Discussion in 'Rifle Country' started by MJ, May 16, 2020.
I just received the work sheet from England on the 1945 #32 MkIII scope from 2004 so it was totally restored with new lens and erector sets and collimated by the man who wrote the book on the history of these remarkable rifles.
The project took ten years and I had help from all over the world.
Turned out to be fun for everyone that had a hand or advice and small parts.
My 1943 Fazerkerley #4mkI was FTR in early’50’s. It has a like-new barrel. It is a tack driver with the Hornady match bullet. 43.0gr of BLC2 duplicates the MkVII load, but with lower pressures.
Let us know how it shoots! I’m partial to the SMLE’s.
@MJ, where is here? It looks like a really nice range. Great rifle too!
I like it.
Strike that. I love it!
Right. I don't know the torque on those, but I was under the impression that they're supposed to be finger-tightened.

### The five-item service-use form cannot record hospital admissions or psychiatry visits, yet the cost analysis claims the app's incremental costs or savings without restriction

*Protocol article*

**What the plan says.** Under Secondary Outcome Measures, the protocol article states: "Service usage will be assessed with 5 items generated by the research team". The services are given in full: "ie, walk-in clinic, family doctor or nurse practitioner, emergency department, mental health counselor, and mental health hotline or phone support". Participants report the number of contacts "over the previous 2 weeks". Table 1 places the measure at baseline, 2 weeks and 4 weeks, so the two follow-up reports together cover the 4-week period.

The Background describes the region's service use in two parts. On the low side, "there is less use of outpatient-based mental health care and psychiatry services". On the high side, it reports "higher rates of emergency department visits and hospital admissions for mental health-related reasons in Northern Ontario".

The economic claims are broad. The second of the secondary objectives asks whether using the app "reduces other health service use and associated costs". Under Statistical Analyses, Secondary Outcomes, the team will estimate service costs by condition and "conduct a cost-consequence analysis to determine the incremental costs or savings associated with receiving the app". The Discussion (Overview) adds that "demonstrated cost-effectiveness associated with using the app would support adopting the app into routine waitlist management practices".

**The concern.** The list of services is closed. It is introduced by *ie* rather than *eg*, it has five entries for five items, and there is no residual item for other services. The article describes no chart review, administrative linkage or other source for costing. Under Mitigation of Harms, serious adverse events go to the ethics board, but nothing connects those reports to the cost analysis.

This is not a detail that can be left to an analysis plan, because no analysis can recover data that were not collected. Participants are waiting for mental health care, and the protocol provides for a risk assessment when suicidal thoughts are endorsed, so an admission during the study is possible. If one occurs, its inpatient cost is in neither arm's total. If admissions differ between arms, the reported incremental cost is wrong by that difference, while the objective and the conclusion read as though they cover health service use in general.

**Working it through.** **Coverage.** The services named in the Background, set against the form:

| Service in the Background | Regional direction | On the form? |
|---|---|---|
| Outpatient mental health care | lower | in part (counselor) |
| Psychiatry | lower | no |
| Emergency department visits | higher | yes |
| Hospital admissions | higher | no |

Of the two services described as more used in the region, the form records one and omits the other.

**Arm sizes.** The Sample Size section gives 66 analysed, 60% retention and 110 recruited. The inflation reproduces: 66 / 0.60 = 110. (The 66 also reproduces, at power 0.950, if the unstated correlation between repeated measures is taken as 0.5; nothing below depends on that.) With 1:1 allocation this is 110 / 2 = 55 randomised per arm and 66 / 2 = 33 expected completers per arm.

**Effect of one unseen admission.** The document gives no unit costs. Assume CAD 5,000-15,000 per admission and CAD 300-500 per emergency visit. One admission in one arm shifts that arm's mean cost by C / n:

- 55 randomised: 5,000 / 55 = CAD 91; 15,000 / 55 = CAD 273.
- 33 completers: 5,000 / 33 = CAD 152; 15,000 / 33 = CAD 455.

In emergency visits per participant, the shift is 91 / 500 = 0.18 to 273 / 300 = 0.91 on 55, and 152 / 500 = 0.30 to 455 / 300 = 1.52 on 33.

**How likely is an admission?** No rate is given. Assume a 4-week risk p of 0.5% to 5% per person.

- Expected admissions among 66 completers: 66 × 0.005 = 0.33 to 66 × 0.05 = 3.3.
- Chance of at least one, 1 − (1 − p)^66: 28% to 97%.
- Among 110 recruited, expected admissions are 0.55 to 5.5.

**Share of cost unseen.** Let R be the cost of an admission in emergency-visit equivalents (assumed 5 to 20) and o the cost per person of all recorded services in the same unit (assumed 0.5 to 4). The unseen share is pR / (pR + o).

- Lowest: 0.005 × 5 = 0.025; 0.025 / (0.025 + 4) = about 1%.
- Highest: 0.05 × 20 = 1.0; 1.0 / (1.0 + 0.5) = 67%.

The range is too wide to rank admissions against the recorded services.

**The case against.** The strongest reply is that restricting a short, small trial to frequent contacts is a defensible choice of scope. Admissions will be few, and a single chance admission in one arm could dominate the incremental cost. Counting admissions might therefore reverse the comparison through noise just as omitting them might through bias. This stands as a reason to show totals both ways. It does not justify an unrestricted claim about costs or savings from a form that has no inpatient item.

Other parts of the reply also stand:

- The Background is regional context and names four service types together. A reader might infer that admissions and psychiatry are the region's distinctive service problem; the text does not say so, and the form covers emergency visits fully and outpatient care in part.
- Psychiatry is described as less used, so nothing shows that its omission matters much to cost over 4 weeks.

I've wondered what the chances are of instant return to zero on this rig. I also had the impression these aren't actually meant to be QD.
T??? It is nics, as are the #1 and #5!
I won't do anything but enjoy it. It is what it is.
You've probably seen the photo of the Kiwi sniper using his scoped (?) #4 on the rugged slopes of Cassino, during the terrible battle in WW2.
Scoped or not, that sniper might be the most focused, or angry soldier I've ever seen on his sights during a battle. No exaggeration.
I recall he had a hole in his boot sole and was on pile rubble of stone blocks. Was that the picture ?
Exactly the same photo. Does he look rather determined and motivated?
The first zeroing took just three shots.
I wasn't saying anything, but I thought it looked staged for the camera... maybe some war correspondent getting a still equivalent of B-roll.
Separate names with a comma.